As someone who has long argued on this site, as with my involvement in the old UK Wildcat and Subversion groups, that the old divisions between anarchist and marxist tendencies amongst genuine communists outside of the traditional left are largely outdated, it was heartening to see the Sheffileld Anarchist Bookfair hosting this particular discussion and the two participant groups - something which unfortunately hasn't been possible with the equivalent Manchester bookfair.

The two communist tendencies certainly have much in common, even if today I would say that that might include both weaknesses and strengths. The more established organised groups within these tendencies show few signs of moving on beyond the particular historical associations by which they differentiate themselves - their branding as it were within the ideological marketplace, but at least there seems to be a recognition that none of those groups have all the answers and that we need to build on what we may have in common whilst discussing and hopefully learning something from our differences. Those groups do perhaps share a common assumption that they, either separately or together, are the basis of some future organised revolutionary movement and that it is down to their efforts to somehow 'raise the consciousness' of the working class, which is at least questionable. Are all these groups, whether marxist or anarchist now anti-state then - perhaps in theory, but only the practice of a revolutionary situation will really tell whether that is the case.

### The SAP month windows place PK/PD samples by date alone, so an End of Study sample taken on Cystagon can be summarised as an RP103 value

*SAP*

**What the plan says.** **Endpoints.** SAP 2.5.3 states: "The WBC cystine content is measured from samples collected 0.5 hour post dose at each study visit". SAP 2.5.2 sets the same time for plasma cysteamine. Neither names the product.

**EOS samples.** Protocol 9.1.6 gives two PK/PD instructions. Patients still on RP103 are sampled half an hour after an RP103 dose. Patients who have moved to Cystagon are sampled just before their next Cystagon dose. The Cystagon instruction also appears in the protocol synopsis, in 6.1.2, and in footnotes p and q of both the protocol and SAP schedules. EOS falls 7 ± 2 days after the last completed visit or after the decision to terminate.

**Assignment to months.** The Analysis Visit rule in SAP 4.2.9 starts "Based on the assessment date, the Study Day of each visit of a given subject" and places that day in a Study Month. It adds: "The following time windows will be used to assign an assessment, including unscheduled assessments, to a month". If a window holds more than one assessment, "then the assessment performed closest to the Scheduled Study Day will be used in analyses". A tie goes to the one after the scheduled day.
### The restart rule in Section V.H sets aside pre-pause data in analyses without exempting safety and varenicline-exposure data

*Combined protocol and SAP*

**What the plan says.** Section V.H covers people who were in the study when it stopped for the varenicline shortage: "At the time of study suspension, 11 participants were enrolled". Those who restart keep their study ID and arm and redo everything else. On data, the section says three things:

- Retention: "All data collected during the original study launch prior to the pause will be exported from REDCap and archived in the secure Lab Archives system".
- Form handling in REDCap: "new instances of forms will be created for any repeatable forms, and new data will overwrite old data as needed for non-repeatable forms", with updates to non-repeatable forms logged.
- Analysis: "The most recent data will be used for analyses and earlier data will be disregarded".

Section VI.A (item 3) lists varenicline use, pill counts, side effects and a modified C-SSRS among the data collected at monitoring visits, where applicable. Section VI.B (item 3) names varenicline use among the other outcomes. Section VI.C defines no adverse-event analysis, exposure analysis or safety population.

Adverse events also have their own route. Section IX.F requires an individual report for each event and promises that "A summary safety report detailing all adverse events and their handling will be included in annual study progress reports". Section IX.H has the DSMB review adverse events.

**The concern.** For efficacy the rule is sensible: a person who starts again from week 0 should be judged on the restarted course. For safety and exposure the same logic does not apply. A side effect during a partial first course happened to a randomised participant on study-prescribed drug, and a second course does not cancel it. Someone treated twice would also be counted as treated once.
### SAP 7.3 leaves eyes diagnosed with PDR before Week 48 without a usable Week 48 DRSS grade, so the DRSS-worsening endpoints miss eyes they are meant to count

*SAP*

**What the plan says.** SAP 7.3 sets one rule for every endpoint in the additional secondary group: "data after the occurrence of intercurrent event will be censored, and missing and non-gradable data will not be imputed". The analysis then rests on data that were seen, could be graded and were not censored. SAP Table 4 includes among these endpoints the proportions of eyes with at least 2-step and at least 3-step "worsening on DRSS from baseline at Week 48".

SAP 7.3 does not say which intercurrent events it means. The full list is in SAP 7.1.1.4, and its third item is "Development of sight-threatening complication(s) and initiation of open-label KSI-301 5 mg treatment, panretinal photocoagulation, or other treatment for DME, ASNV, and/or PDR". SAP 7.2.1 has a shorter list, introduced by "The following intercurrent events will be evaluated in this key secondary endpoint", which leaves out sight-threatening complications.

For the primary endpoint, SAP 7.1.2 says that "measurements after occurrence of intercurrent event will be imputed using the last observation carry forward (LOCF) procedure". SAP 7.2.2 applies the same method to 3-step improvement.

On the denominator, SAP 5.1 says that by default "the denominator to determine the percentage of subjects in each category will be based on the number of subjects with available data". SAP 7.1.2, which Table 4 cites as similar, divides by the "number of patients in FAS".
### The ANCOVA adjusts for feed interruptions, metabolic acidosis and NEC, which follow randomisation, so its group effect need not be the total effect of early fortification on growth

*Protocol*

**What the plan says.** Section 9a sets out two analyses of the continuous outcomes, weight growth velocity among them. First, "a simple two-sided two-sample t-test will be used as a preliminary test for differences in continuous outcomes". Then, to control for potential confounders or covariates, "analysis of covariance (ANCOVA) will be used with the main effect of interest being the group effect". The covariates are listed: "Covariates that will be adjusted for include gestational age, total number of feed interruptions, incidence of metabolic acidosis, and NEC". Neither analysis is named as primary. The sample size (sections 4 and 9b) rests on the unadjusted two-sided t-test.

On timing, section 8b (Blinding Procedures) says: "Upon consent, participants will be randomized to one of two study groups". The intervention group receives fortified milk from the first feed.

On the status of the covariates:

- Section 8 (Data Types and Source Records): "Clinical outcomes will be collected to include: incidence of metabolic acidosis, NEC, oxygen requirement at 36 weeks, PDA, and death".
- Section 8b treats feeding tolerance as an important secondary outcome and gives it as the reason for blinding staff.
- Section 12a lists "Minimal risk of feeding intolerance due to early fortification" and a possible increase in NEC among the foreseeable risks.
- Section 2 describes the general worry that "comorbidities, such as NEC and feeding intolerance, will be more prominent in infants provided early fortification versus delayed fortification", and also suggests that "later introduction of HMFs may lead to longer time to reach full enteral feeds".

10 years ago

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Submitted by Spikymike on May 23, 2013

Did manage to replay that recording (and some others from the Sheffield bookfair) and nothing to add to my comments above except, given references in other recordings to Bakunin, that specifically on a positive marxist assesment of Marx and Bakunin's writings on the state I have previously recomended people read this:

though I wouldn't recomend everything written by this group.